“Do you want to shoot up?” she asked me barely 10 minutes after we met. “No one will be back for another hour yet.”
I told her I didn’t see any reason to stick a needle in yourself unless you were diabetic.
“It’s only a Vitamin B cocktail, really peps you up. We have plenty in the medicine cabinet.”
She dropped her jeans and poked a 3 ½ cc syringe full of dark blue liquid into a quivering thigh. Then she led me into an exam room where Jessica got a rabies shot and I got a blowjob.
LA’s gonna be my kind of town, I remember thinking to myself.
Eighteen months, the significance of which I was only later able to appreciate. For in my case it was true, as Kierkegaard suggested, that life is lived forwards but understood backwards. And the life I plunged headfirst into left little time for reflection.
Most days the clinic was a madhouse. Dr. Shaw didn’t bother with appointments, for one thing. Which means, naturally, that everyone would show up at the same time. On such occasions, in a last-ditch effort to speed things up, it was not unusual for George in his wrinkled white lab coat to stride out into the waiting room and treat pets as they sat in the laps of their owners. “Tetracycline for this one,” he would call out to me, “puppy shots over there.” And if he could save a client some money, he would. Instead of pawning off expensively-packaged remedies with fancy-sounding names, Dr. Shaw would gladly suggest whatever household item might do the trick just as effectively – Tylenol, perhaps, or regular old Vitamin C.
Nor was any animal ever refused treatment, not even the hit-‘n-run victims found on the side of the road and brought in by a Good Samaritan. Such charity cases would be patched up and nursed back to health and then boarded at George’s expense for whatever length of time it took for a new owner to be found.
Then, too, some of Dr. Shaw’s immense popularity was due to the fact that, in Tujunga, his was the only clinic open on Saturdays. On the sixth day screaming bunches of the sick and the wounded would descend on us like the plague. Which tended to play havoc with my weekends. Back then work was only a paycheck and a paycheck was my ticket to LA, to Long Beach, to Hollywood – to a life of play and self-indulgence. I was running from something in those days, and the mere thought of being tethered to regular hours set my teeth on edge.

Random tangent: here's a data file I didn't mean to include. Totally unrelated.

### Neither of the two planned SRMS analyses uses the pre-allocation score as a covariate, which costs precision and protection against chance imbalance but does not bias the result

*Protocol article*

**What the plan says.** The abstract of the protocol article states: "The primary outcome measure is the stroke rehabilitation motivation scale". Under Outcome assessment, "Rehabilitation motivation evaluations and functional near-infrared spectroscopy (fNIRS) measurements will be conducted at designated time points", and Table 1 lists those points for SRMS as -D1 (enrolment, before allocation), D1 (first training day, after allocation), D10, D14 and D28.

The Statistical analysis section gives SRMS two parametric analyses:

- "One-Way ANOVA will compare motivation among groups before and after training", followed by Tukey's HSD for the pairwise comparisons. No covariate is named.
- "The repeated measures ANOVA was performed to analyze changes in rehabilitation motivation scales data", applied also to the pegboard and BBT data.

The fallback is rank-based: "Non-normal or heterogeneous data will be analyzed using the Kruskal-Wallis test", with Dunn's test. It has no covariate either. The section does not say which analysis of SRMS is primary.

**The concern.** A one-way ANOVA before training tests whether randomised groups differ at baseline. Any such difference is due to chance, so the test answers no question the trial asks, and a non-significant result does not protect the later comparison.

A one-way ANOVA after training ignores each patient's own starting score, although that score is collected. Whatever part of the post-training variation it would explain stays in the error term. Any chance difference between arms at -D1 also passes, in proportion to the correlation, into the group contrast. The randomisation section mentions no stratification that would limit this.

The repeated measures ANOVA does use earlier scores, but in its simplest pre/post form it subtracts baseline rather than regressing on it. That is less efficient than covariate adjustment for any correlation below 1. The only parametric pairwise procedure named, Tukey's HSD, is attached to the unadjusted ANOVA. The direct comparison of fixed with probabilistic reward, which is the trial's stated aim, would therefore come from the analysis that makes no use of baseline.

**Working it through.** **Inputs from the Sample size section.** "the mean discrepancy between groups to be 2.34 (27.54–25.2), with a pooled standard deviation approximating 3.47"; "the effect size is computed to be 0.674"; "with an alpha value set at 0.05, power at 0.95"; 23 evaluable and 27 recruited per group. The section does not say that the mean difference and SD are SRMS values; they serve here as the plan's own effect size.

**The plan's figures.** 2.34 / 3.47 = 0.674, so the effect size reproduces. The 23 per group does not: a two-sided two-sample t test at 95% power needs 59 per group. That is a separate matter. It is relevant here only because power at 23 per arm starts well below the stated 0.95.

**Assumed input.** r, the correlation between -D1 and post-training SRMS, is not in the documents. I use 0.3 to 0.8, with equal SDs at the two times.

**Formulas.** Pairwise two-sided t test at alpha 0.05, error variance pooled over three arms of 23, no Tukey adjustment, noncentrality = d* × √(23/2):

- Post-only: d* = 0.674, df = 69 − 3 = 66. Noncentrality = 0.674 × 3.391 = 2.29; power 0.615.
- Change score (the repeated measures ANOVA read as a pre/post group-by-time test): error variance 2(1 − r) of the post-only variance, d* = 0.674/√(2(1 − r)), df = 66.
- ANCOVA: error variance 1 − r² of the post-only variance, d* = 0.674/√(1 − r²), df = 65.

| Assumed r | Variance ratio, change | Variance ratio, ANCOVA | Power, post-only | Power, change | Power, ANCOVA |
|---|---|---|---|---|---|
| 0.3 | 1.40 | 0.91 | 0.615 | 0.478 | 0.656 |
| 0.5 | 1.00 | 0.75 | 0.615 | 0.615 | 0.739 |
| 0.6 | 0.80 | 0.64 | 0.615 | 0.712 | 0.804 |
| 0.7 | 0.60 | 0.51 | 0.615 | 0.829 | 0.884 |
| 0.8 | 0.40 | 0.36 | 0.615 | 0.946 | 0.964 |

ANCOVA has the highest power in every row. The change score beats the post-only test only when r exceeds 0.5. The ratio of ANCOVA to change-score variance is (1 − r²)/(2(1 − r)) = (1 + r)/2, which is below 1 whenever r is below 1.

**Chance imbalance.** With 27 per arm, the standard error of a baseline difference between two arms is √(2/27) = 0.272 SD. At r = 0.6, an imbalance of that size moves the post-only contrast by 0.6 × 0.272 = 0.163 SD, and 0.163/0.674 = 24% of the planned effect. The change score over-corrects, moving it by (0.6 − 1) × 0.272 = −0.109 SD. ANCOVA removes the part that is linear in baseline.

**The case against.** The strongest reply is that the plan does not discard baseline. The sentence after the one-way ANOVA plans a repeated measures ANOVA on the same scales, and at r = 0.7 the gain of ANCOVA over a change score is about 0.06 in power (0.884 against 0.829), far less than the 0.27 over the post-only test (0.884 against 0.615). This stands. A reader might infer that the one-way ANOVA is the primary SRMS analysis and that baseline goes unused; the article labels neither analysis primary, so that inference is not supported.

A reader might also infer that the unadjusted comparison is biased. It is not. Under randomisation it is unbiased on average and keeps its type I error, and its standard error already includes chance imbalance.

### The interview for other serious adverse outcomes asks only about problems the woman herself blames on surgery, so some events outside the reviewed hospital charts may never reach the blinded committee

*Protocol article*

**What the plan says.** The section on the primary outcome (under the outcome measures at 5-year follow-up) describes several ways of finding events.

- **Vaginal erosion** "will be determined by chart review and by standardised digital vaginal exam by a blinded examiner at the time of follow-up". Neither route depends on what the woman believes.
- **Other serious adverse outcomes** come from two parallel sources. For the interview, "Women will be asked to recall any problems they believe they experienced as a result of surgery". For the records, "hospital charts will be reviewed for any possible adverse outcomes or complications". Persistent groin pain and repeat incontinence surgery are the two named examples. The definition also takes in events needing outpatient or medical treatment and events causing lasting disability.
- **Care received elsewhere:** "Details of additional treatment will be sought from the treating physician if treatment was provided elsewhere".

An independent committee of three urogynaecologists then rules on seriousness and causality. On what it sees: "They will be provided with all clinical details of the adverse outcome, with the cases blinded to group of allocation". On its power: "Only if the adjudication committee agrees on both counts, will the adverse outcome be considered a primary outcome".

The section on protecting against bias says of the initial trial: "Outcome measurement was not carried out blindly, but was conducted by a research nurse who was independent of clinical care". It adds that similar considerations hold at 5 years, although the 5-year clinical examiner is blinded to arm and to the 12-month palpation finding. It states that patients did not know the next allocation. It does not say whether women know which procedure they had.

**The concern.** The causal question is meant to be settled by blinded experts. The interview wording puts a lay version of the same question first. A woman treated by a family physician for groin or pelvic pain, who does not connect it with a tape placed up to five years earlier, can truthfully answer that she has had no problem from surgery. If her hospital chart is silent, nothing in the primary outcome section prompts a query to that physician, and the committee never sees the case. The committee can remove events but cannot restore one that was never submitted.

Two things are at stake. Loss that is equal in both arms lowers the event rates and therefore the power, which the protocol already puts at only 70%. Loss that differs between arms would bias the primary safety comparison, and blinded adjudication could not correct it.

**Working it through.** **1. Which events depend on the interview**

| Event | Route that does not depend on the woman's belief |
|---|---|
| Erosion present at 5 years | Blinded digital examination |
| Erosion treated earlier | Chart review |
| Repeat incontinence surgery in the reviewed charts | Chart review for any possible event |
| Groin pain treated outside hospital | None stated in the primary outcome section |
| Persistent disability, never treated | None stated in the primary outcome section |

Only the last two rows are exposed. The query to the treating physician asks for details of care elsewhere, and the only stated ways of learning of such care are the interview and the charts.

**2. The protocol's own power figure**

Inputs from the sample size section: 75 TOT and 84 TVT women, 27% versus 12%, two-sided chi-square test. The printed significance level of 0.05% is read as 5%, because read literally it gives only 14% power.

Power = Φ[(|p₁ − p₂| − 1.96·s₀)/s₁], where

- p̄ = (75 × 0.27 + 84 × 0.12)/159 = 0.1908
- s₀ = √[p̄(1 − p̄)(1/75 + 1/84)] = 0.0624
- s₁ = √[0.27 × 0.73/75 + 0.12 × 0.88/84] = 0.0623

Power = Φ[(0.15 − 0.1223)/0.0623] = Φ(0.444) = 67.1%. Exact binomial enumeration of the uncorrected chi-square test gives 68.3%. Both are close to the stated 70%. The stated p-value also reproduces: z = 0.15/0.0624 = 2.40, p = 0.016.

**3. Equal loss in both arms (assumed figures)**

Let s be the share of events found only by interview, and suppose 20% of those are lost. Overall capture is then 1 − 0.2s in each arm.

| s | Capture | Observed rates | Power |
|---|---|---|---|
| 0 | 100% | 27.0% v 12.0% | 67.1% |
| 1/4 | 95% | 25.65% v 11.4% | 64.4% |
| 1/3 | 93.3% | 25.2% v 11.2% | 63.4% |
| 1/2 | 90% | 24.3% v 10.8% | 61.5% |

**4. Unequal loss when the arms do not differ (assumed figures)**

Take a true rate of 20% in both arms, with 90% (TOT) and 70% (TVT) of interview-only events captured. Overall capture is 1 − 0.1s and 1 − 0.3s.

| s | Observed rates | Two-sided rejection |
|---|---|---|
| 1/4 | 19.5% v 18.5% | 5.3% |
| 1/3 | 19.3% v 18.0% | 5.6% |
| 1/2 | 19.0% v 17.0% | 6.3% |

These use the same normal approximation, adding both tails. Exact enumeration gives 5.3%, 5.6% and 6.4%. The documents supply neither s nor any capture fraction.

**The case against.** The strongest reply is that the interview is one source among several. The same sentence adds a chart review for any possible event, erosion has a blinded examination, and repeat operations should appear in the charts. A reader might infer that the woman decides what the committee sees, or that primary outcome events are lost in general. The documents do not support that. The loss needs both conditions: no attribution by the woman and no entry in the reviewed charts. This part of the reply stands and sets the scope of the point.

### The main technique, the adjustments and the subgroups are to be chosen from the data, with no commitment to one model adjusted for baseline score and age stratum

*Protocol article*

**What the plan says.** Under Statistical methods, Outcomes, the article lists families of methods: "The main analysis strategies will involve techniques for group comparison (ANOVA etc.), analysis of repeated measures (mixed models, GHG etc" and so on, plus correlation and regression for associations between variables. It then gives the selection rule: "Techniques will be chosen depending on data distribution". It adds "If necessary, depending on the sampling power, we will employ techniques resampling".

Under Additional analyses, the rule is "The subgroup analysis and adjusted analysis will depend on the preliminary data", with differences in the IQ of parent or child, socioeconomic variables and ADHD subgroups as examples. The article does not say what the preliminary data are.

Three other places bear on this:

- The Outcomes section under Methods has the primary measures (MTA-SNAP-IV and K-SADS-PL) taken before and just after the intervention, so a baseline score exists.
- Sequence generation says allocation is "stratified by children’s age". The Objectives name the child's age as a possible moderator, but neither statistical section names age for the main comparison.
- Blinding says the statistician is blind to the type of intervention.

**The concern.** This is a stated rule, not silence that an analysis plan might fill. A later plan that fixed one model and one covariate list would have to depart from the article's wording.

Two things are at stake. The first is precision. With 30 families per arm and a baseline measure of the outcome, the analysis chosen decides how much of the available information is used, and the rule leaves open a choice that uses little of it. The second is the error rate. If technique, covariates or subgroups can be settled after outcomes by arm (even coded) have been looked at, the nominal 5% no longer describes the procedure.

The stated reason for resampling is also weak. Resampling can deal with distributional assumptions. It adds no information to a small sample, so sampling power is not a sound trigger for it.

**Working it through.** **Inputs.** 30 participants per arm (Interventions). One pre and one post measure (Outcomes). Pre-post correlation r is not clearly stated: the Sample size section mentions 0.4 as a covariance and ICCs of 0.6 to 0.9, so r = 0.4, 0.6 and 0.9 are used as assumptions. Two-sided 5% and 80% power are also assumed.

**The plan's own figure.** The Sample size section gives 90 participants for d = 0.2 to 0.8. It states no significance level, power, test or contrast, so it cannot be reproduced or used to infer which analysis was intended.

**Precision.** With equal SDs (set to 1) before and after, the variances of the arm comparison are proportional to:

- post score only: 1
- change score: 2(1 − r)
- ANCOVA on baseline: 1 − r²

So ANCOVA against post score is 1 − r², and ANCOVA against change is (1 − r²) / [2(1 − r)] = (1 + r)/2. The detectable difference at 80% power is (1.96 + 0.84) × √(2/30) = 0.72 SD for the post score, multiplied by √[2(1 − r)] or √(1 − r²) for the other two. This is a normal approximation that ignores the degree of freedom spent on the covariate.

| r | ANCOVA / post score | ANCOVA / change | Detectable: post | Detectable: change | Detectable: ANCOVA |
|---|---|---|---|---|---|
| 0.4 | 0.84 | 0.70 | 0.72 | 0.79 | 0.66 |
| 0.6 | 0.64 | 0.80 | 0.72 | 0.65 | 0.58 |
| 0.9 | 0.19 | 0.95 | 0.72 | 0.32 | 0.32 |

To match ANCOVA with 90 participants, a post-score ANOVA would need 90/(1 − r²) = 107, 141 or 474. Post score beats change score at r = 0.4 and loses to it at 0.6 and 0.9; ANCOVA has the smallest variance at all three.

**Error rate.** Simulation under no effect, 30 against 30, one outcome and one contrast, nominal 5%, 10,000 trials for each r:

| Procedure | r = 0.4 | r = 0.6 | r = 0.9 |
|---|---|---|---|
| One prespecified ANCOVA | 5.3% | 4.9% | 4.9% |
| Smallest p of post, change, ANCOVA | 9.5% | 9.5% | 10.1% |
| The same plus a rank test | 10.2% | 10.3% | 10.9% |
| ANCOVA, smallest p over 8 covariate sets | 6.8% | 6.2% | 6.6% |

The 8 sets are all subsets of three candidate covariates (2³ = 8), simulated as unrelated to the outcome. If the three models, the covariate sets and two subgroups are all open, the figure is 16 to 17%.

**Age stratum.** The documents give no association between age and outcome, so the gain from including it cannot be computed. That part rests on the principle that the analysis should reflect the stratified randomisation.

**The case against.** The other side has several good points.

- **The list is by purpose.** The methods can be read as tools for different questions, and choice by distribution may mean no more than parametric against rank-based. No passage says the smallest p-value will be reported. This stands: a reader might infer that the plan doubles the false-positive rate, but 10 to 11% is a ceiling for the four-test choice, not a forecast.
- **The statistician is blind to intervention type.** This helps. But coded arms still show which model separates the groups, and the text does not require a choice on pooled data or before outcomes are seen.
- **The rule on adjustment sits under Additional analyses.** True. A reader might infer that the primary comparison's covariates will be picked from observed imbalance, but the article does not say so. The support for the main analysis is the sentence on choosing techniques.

My freshmen year of college I was pre-med. But I flunked chemistry twice because on the first day of class I was too afraid to light my Bunsen Burner. And yet now in a practical setting I was discovering a talent, and a joy, working with animals.
George helped matters simply by being a former “country” Vet from Oregon. Farmers don’t load sick livestock into cars for a trip into town. And they like to perform their own deliveries and vaccinations and minor surgical procedures. So George was quite accustomed to passing out medications and teaching his clients how to do things for themselves.
First I learned to give shots, then to spay and neuter. (I successfully spayed my girlfriend’s cat all by myself, although George was in another room, within earshot, in case I needed help.) Eventually I was given an examination room and when we were busy I was allowed to see routine patients on my own.
Which was very nearly our downfall when I got charged with practicing medicine without a license!
Neither of us were aware of the specifics of the law at the time, but California allowed an Assistant like myself to perform surgery or do any kind of medical procedure as long as a licensed veterinarian was on the premises. But sometimes George was late for work or out sick and I would open the Clinic, give shots, worm puppies, express impacted scent glands, etc. At such times I was always very conscious of my limitations and of course would never put a dog or cat at risk.